Discussing broader industry trends, Rice said he was fascinated with today's freedom of TV formats, highlighting "this amazing hybrid of a serialized show" that Ryan Murphy's American Horror Story brought to the company, saying that is "really fun for storytellers." He said when Murphy first pitched the idea and said he wanted to bring along the acting talent from season to season to play different characters, it wasn't immediately clear to executives if and how such an approach would work.

Rice also said that he was excited about virtual reality storytelling, relating a recent use of it in It's Always Sunny in Philadelphia and saying he felt like he was part of the group of friends at the center of the show. Singer agreed, saying "this is the future," adding that "it is a new skill set" that needs a new generation of writers and creatives who can work with it. "It requires exercise."

The two also discussed the relationship between industry execs and creatives. Rice said he never felt the relationship between executive and creative was as awkward as some people sometimes say. “Ultimately, studios are in the commerce business,” and many creatives understand that too, he said.

“Filmmakers inherently want to be viewed as an artist or an auteur, I guess, to distance themselves from the studio and the finished product," said Singer. “The reality is it begins with the studio’s faith” and money and “"you both have the same goal."

He added that working with "suits," "I put myself in the head of the person giving me the notes" to understand why would he want to change this or that about a movie. “I don’t put on an actual suit, because it’s too uncomfortable,” he quipped. "I always wear my suit," Rice later said. "It's my costume."

Rice also talked about his view of Hollywood as a British outsider, saying, "I don’t really find Hollywood as cynical as it is portrayed in the world."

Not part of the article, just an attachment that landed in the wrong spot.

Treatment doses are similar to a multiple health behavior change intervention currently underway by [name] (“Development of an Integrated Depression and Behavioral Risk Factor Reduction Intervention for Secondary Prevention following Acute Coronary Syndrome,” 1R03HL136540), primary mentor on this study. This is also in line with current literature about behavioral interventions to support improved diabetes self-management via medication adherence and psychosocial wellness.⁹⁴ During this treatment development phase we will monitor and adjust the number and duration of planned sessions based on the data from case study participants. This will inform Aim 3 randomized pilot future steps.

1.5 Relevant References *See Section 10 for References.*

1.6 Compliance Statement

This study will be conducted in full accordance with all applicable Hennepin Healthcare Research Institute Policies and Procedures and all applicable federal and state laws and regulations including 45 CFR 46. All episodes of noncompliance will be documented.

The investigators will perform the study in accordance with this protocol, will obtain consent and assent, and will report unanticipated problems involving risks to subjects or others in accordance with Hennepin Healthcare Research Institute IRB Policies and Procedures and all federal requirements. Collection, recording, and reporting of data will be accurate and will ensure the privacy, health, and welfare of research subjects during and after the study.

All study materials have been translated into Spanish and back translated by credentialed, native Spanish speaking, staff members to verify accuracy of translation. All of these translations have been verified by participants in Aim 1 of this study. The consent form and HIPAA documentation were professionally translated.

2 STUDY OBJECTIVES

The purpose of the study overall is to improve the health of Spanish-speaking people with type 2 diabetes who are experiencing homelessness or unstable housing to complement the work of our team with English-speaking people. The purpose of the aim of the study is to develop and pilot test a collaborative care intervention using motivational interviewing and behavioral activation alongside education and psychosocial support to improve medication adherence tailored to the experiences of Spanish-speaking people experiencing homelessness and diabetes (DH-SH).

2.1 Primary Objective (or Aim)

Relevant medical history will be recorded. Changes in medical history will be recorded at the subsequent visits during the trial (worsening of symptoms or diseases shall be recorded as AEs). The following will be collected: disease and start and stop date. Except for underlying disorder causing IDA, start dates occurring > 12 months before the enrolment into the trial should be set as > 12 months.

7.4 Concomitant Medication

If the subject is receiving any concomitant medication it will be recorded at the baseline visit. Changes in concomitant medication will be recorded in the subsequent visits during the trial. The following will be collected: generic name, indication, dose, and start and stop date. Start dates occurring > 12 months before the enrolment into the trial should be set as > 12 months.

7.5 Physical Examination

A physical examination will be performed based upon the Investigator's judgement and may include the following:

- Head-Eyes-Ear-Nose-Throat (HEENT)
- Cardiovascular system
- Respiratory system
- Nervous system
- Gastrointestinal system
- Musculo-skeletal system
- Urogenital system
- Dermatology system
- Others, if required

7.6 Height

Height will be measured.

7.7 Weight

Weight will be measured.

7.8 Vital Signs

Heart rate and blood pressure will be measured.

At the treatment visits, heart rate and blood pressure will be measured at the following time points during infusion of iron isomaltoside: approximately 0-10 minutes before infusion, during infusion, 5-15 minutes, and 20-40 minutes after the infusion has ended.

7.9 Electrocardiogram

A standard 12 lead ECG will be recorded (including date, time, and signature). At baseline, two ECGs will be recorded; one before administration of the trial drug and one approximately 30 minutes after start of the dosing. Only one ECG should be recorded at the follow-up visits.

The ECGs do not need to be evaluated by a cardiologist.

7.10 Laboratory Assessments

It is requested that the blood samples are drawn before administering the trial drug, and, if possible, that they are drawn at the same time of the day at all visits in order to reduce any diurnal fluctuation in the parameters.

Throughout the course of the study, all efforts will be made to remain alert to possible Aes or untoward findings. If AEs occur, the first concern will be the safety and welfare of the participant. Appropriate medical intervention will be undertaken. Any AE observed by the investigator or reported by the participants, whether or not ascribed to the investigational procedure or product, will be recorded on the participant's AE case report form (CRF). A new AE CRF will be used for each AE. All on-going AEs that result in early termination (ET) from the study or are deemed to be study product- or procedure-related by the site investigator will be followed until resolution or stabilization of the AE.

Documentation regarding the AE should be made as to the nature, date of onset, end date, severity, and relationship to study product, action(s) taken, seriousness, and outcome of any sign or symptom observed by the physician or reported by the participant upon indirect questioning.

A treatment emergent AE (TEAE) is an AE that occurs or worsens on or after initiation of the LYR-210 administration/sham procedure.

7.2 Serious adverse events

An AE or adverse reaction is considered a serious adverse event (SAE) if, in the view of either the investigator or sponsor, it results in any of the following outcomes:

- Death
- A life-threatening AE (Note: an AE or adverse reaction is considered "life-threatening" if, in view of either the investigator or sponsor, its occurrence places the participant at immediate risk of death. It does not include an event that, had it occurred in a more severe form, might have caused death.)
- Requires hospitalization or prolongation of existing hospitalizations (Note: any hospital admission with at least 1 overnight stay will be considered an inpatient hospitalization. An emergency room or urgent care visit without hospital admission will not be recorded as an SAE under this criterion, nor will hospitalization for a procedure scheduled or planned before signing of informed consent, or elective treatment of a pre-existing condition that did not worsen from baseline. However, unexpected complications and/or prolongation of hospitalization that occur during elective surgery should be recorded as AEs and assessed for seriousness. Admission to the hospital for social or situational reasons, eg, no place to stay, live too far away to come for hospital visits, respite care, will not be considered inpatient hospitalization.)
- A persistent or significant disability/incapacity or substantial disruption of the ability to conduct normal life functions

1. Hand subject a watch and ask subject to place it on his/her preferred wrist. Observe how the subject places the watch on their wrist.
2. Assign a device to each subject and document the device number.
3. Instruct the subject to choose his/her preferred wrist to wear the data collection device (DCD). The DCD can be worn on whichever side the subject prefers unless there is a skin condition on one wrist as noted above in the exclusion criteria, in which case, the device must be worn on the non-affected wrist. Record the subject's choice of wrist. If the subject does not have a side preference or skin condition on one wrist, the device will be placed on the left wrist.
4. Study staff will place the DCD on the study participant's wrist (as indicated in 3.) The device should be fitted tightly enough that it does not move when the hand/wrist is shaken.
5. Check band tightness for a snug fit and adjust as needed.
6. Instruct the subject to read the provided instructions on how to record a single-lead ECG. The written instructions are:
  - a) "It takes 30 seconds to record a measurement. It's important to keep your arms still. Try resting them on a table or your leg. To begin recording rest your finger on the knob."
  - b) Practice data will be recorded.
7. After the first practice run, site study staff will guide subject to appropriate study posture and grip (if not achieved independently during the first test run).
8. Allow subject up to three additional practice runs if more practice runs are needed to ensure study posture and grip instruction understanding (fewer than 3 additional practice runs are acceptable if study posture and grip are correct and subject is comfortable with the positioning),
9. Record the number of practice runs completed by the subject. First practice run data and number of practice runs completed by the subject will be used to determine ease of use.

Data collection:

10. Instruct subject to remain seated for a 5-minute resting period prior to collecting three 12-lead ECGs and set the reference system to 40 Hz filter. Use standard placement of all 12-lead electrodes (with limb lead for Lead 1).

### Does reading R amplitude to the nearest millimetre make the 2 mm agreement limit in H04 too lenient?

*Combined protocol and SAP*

Singer on Thursday also explained his fascination with the X-Men. “I identified with the X-Men characters as being outcasts,” he said, because he was a bad student and had various issues, including with sexuality. He also thought it would be a "cool" universe to continue exploring as he always loved big-budget adventure movies.

Singer also entertained the crowd by showing off an X-Men tattoo on his right leg, saying the audience members were among the first people to see it.

The two executives said they have known each other for 25 years. Rice said he saw Singer's first film Public Access at Sundance when he was an acquisitions executive and left him a message. Singer said he recalls his excitement and thought "Peter had quite an adorable accent." He said the two discussed the Coen brothers and the two hit it off.

Rice was appointed chairman and CEO of the Fox Networks Group in August 2012. In the role, he supervises all aspects of the Fox Broadcasting Company, FX Networks, including the recently announced FXX, as well as the Fox Sports Media Group, including the company's 22 owned-and-operated regional sports networks, Fox Soccer Channel and Fox Soccer Plus, Fox College Sports, Fox Deportes, the BTN joint venture with the Big Ten Conference and Fox Sports 1. Rice is also responsible for multiple National Geographic Channel brands and the fast-growing Fox International Channels.

Before that, he served for two years as chairman, entertainment for the Fox Networks Group. Rice also previously served as chairman, entertainment for Fox Broadcasting. Before transitioning to TV, he served as president of Fox Searchlight Pictures and Fox Atomic. Rice also spent time as an executive vp of production at Twentieth Century Fox.

At Fox Searchlight, he oversaw such films as Slumdog Millionaire, Little Miss Sunshine, Sideways and Juno. Born in the U.K., Rice graduated from the University of Nottingham and began working for Fox in the late 1980s. He's worked his way up at the company, starting as an intern.